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Plant diversity along altitudinal gradients in the Southern and ...

Plant diversity along altitudinal gradients in the Southern and ...

B. Erschbamer et al.:

B. Erschbamer et al.: Plant diversity in the South- and Central Alps of South Tyrol and TrentinoFig. 4Relationship between species number and cover (%) of the 1 m² permanent plots in theSouthern Alps (Dolomites).Southern Alps60species no.402000 20 40 60 80 100cover (%)5. DiscussionArea, isolation and habitat heterogeneity are often regarded as essential factors of speciesrichness (review in BRUUN 2000). It is generally known that larger regions have more speciesthan smaller ones (ROSENZWEIG 1995). However, for European mountains VIRTANENet al. (2002, 2003) found that “there was a poor fit between species richness and the sizeof a mountain area”. In this study the area of the summits was not measured, thereforeit is not possible to contribute to this hypothesis.Isolation and habitat heterogeneity may be important determinants for the higher overallspecies diversity of the Southern Alps. The steep and rough summits of the Dolomitesoffer an array of microhabitats for grassland mosaics on the warmest slopes and abundantrock and scree habitats for endemic species. Several authors pointed out that calcareoussubstrates are species richer than siliceous areas (review in VIRTANEN et al. 2003),and also recent studies supported this finding (WOHLGEMUTH 1998, VIRTANEN et al. 2003).The explanations reach from the higher species pool hypothesis on calcareous substrate(ZOBEL 1997) to the evolutionary hypothesis of an older origin of calcareous species(CONTI et al. 1999) to the competitive exclusion hypothesis on silicate (GIGON 1987). Duringthe GLORIA-Europe project (see folder: www.gloria.ac.at) the highest species numberswere recorded in the Southern Alps (198 vascular plant species, see present paper), followedby the North-Eastern Calcareous Alps (174) and the North Apennines (169, PAULIet al. unpubl.). In contrast, siliceous mountains showed a lower diversity (Texelgruppe-Central Alps 137 species – see present paper; Entremont-W Alps 137; Mercantour-South-Western Alps 79; PAULI et al. unpubl.).54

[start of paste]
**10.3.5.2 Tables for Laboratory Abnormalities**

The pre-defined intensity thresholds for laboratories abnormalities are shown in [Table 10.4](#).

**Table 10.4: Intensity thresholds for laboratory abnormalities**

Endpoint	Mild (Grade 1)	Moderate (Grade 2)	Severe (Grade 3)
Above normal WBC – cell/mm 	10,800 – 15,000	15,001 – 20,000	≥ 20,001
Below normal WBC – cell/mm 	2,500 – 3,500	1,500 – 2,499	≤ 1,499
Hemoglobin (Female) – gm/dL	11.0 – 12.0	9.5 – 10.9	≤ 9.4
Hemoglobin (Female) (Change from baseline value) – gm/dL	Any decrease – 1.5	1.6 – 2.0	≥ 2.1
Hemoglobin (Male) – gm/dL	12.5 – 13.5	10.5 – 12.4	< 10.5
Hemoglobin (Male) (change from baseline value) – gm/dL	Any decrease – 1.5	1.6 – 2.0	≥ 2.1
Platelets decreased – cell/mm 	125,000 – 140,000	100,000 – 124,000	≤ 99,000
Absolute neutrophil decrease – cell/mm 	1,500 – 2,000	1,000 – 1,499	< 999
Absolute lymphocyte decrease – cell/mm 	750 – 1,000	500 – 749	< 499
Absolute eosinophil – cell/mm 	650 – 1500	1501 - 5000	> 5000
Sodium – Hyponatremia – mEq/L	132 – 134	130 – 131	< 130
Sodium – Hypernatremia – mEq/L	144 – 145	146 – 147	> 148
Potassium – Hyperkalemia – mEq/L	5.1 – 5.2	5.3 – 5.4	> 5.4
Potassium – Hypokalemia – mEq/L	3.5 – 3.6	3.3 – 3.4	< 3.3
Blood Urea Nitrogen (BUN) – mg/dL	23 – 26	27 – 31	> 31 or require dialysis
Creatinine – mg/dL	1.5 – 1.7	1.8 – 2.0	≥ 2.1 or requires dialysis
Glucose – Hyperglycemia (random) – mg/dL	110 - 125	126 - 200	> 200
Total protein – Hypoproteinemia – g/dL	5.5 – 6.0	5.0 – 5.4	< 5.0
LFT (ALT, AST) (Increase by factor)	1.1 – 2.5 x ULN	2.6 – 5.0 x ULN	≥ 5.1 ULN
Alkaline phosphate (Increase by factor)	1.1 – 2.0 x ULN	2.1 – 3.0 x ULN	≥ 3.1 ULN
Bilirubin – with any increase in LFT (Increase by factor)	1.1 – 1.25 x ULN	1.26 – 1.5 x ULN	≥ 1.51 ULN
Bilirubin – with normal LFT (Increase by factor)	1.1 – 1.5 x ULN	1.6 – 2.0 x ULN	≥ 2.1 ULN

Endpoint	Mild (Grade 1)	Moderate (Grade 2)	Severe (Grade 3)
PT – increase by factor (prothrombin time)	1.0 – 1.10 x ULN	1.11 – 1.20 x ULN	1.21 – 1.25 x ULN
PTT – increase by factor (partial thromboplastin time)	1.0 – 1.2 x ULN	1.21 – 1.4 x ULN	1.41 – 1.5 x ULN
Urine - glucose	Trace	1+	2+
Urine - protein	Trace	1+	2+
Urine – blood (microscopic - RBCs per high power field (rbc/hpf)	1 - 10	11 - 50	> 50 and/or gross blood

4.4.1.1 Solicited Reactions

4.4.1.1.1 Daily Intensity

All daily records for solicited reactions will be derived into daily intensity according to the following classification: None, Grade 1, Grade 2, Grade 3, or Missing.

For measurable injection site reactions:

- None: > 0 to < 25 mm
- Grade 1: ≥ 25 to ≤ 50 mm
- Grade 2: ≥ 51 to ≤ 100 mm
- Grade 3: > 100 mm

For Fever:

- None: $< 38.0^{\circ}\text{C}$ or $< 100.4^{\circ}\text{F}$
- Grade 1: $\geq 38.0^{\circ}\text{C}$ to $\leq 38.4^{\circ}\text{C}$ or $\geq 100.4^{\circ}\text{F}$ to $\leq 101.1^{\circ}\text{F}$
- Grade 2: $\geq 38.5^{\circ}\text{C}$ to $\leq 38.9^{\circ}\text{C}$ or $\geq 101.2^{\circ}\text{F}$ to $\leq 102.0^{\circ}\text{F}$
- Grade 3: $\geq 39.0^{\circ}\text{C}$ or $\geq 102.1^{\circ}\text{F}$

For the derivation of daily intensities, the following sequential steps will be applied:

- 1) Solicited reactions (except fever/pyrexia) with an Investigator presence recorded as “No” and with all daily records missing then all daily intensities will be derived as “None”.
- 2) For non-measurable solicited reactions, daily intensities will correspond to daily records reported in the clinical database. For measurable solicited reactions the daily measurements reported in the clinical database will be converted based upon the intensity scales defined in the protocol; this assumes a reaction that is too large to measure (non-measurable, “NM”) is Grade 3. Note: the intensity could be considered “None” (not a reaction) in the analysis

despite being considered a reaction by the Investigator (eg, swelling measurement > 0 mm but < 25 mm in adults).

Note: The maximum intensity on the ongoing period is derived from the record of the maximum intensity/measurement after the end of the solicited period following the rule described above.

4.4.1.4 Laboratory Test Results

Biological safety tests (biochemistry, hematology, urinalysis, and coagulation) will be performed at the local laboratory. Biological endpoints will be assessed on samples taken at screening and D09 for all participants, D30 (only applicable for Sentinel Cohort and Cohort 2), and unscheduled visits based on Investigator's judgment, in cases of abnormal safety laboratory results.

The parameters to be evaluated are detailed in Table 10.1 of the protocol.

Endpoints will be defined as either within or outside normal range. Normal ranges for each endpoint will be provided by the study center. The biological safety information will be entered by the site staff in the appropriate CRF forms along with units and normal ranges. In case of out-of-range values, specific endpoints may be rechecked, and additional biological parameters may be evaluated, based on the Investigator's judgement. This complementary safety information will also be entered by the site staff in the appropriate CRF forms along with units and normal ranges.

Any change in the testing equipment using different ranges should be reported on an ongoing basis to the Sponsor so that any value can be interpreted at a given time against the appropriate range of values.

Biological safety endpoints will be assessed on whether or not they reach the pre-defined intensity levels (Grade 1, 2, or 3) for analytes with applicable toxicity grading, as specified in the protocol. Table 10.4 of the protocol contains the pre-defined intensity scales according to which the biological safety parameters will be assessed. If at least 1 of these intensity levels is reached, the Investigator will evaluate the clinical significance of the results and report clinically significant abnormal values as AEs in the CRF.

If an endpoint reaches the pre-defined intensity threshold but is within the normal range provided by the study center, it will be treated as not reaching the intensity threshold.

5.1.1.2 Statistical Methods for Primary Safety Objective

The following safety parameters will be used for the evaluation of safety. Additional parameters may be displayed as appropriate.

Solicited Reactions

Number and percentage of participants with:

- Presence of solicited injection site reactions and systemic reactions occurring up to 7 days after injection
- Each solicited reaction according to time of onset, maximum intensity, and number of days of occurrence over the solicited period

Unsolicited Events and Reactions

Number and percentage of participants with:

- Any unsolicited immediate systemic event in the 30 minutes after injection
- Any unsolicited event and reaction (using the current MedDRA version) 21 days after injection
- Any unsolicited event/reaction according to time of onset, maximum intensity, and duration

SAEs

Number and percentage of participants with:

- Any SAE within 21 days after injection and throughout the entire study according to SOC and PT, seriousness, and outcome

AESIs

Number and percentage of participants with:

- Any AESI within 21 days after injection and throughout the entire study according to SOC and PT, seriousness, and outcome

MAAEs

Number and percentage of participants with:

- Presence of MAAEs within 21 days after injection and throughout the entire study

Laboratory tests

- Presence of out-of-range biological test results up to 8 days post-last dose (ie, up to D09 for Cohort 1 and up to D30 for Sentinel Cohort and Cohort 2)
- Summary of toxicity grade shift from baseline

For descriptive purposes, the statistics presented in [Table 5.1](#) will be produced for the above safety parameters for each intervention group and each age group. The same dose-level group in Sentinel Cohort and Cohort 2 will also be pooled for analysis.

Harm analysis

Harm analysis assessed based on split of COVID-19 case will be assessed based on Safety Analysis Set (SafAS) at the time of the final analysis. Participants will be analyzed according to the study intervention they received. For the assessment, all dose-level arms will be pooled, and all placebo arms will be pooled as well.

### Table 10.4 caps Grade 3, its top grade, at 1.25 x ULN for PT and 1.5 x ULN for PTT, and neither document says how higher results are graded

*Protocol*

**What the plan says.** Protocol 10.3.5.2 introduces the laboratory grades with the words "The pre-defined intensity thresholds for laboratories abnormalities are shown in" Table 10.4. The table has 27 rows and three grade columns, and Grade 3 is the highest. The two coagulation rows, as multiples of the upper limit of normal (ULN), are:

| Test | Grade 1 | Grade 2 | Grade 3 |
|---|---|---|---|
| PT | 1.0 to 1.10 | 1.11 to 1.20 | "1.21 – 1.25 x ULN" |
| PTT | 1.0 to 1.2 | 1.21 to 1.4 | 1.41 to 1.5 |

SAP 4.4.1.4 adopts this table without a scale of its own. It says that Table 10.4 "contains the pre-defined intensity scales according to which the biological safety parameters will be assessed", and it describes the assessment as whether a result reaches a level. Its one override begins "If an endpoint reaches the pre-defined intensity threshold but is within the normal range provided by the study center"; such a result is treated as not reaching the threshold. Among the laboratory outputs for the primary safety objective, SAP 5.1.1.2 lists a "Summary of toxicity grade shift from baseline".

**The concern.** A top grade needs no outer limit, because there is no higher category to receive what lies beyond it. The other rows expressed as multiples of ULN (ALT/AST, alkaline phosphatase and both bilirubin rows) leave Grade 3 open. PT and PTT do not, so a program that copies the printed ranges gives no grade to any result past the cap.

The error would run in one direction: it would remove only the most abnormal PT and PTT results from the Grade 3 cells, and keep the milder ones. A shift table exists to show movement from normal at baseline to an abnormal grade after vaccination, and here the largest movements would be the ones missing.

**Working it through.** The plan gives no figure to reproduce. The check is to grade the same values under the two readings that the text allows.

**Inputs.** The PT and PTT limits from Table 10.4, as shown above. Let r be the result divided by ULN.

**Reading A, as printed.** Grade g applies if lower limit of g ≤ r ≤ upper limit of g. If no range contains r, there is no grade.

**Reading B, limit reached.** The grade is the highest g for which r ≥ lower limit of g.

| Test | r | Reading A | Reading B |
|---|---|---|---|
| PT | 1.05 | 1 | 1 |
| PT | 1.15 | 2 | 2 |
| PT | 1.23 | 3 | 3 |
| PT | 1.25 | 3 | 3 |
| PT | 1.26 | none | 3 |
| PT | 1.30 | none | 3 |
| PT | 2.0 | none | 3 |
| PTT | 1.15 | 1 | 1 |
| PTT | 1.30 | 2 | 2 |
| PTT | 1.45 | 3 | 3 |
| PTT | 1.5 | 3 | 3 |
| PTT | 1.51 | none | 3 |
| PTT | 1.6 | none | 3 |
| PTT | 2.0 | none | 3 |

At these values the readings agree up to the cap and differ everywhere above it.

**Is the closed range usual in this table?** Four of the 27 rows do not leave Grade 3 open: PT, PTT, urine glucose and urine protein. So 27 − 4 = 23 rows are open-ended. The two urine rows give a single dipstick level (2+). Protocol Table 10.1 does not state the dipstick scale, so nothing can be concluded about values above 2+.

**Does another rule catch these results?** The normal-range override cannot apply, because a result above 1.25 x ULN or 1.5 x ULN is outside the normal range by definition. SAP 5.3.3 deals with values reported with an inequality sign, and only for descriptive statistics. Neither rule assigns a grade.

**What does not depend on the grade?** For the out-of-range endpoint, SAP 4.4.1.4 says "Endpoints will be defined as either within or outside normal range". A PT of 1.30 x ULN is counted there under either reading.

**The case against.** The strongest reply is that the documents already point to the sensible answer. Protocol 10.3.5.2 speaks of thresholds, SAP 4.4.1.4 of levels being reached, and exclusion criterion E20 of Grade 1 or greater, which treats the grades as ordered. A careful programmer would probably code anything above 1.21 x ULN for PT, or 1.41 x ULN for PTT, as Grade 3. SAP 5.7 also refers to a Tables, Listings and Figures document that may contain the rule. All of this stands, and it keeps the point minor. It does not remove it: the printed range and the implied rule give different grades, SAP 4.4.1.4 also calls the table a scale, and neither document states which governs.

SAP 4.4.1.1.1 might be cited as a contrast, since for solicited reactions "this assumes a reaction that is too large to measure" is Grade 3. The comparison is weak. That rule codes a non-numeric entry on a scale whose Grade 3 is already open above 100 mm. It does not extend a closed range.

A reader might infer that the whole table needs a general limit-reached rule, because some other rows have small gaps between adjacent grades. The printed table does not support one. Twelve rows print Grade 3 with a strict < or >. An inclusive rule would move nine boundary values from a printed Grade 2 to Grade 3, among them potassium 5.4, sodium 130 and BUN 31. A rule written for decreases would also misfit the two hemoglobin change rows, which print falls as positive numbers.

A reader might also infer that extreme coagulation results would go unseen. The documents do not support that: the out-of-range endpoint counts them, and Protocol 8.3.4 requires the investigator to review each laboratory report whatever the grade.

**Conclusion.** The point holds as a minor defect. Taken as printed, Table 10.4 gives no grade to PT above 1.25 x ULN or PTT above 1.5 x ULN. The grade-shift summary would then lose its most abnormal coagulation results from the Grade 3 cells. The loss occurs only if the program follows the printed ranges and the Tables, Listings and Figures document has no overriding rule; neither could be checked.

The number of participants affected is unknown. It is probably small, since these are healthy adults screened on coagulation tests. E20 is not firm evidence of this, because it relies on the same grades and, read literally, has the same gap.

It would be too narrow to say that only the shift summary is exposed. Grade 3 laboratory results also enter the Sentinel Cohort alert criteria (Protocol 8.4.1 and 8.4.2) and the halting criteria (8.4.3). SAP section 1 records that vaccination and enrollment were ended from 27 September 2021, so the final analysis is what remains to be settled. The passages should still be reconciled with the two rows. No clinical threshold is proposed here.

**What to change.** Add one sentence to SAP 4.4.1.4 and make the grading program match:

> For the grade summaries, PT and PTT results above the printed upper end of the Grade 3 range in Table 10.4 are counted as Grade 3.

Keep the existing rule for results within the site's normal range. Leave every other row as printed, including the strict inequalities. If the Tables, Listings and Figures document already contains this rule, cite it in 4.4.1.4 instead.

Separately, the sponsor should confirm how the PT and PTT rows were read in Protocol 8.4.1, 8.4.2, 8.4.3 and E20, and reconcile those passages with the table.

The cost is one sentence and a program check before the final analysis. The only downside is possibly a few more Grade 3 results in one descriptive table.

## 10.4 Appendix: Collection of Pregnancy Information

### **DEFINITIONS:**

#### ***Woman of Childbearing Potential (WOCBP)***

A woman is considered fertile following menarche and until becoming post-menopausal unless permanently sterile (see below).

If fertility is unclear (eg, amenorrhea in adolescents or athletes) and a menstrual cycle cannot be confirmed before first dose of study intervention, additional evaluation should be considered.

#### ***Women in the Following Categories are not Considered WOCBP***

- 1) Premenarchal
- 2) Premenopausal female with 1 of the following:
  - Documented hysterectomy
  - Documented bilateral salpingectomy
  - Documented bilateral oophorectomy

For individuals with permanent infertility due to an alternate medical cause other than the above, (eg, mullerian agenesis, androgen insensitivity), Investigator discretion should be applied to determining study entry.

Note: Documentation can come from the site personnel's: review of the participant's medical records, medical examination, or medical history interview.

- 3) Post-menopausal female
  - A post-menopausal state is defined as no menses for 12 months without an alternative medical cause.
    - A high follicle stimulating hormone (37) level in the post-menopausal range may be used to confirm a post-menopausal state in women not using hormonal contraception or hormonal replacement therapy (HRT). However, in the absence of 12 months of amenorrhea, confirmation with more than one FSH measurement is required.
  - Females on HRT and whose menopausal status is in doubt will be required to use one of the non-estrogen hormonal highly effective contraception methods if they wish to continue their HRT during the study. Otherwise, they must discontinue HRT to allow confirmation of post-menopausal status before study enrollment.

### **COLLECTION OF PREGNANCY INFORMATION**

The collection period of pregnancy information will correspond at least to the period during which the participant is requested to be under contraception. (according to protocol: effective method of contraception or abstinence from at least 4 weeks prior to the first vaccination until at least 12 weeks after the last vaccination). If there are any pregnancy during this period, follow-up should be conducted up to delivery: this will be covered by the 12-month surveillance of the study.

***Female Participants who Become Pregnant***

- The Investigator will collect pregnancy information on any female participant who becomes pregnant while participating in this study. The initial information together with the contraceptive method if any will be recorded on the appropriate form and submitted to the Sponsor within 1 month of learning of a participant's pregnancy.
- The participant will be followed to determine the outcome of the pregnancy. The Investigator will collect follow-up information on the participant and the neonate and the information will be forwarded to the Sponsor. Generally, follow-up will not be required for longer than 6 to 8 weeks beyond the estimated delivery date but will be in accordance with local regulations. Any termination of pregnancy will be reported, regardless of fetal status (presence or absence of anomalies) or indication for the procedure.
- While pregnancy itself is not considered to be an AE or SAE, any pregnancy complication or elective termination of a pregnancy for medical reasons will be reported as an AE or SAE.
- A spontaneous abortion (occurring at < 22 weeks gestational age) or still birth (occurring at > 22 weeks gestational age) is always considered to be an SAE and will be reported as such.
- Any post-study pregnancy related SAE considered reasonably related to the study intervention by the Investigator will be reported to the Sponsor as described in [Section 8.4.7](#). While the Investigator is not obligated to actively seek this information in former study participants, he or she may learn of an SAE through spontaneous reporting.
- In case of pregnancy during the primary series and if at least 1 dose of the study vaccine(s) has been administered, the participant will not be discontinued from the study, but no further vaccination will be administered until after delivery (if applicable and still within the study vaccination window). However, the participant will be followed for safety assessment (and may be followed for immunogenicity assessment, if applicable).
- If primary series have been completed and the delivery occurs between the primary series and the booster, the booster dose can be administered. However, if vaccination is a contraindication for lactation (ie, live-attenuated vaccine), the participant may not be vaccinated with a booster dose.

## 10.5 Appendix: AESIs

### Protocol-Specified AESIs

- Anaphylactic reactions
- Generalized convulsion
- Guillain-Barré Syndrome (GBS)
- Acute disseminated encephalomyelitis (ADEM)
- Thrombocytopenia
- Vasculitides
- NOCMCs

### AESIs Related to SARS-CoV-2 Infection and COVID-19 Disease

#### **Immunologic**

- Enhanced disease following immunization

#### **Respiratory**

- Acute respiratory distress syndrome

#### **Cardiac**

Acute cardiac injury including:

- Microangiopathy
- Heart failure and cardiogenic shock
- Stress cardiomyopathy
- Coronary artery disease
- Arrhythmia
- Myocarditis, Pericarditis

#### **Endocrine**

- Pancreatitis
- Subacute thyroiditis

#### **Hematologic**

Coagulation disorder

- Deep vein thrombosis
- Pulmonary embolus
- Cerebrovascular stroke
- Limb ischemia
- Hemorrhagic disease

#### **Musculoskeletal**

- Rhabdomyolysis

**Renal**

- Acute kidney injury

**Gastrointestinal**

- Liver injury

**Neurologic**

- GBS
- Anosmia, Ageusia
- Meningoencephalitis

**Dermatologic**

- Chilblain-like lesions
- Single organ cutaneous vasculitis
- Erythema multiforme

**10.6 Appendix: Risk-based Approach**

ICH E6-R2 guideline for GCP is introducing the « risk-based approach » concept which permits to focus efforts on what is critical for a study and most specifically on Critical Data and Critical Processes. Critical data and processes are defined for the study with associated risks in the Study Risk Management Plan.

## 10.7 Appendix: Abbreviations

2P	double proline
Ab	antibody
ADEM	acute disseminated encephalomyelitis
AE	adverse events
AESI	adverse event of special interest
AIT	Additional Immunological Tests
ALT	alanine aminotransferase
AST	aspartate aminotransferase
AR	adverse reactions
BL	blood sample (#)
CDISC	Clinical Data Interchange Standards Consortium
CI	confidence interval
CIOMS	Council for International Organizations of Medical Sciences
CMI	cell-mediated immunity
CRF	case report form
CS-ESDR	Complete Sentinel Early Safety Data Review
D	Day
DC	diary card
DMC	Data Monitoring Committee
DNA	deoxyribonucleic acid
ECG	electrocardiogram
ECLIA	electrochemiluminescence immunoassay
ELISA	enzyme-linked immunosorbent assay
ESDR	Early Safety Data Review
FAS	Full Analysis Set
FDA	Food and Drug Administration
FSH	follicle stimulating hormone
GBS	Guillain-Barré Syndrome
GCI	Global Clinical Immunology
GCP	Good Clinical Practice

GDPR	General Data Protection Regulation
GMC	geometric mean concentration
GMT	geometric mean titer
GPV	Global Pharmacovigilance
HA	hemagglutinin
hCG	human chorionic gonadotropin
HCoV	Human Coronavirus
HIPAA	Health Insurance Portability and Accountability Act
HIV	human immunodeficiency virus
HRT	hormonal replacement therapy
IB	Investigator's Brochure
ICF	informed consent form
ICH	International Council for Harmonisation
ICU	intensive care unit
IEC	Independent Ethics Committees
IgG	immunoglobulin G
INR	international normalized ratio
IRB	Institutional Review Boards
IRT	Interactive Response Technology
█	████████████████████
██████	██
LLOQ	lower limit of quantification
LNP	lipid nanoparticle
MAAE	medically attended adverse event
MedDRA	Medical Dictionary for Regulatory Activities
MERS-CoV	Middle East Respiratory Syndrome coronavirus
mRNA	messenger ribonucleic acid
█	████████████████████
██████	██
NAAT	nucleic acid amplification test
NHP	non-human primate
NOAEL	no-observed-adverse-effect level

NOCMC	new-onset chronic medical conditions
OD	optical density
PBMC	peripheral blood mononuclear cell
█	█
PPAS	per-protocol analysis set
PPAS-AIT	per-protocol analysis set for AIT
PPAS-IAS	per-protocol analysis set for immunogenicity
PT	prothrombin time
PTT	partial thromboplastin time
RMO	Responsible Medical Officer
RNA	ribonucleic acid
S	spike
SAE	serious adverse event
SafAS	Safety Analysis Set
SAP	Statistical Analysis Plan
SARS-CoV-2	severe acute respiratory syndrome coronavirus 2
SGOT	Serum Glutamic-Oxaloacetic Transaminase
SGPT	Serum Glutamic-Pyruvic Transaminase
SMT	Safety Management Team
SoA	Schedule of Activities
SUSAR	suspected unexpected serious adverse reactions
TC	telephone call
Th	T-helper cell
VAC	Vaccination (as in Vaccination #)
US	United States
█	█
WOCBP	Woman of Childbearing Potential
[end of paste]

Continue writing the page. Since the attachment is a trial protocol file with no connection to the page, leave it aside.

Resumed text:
Gredleriana Vol. 6 / 2006 pp. 47 - 68The differences in total species numbers between Southern and Central Alps may havehistorical causes. More calcareous species may have survived at the margins of theSouthern Alps than did species of siliceous substrate in the Central Alps (WOHLGEMUTH2002). This hypothesis will be supported by the number of endemic species: only onewas found in the Central Alps compared to the 7 southern alpine endemics in the Dolomites.Although the Dolomites were glaciated, glacial refugia were present close to theinvestigated area (MERXMÜLLER 1952, 1953, 1954, SCHÖNSWETTER et al. 2002, TRIBSCH et al.2002). The high plant diversity of the Dolomites fits to the theory of diversity hot spotsin nunatak areas of the Alps (STEHLIK 2000).Significant differences were found regarding small scale diversity (1 dm²), the speciesnumber being higher on the siliceous substrate of the Central Alps compared to the calcareousSouthern Alps. This was rather surprising because the clonal growth form ofthe dominant species, Carex curvula, was generally thought to suppress diversity. It wasregarded as space -filling dominant (GRABHERR 1987) and competitive stress tolerant species(MAIR 1986). TILMAN (1982) suggested that species coexistence should be enhancedby soil heterogeneity and this effect should be generally stronger in nutrient-poorhabitats. The alpine summits in the Dolomites exhibit a significantly higher occurrenceof rock/scree material in the 1 m² plots. At the smallest scale (1 dm²) niches were obviouslymore restricted compared to the summits of the siliceous Alps where vegetationcover was significantly higher. The study confirms the importance of scale when studyingspecies diversity (WHITTAKER 1972).A matter of scale may be also the relationship of species richness and cover (PASTOR etal. 1996, WEIHER 1999, GRYTNES & BIRKS 2003). In the present study, a positive linear relationshipwas shown. In contrast, GRYTNES & BIRKS (2003) found a unimodal or humpedbackrelationship at small sampling sizes and a monotonic positive relationship at largersampling sizes. It seems that the pattern of relationship depends on the vegetationtype (GRYTNES 2000).The number of species decreases stepwise with increasing altitude (OZENDA 1988, GRABHERRet al. 1995, 2000, ODLAND & BIRKS 1999, HOLTEN 2003, THEURILLAT et al. 2003, STANISCI etal. 2005) exhibiting ‘true floristic discontinuities’ (GRABHERR et al. 1995) and reflectingthe zonation of the alpine belt (KÖRNER 1999). This was shown also by the present study.Decreasing temperatures from the lowest to the highest summit (ERSCHBAMER et al. 2003)are in line with decreasing species richness along altitudinal gradients (RAHBEK 1995,THEURILLAT et al. 2003). A striking change of species composition was observable in bothregions from the treeline ecotone to the alpine zone. This discontinuity could (1) be dueto a high degree of habitat heterogeneity on the lowest summits or (2) reflect a stronginfluence from the montane -timberline species pool. Both explanations are correct forthe investigated mountain regions. At the lowest summits a relatively high percentage ofmontane-timberline species was recorded. At GRM the main compass directions showedalso different communities. Single young trees and shrubs were already present at thelowest summits suggesting upwards migration tendencies of the treeline. The species richgrassland patches observed by this first monitoring could be replaced by dwarf shrubsand young trees in both mountain regions in the near future. The north-exposed site onGRM with the calcareous pioneer grassland seems to be more resistant against invadersof lower altitudes probably due to a weak soil development and colder temperatures (seeresults of temperature measurements in ERSCHBAMER et al. 2003). The same conclusion55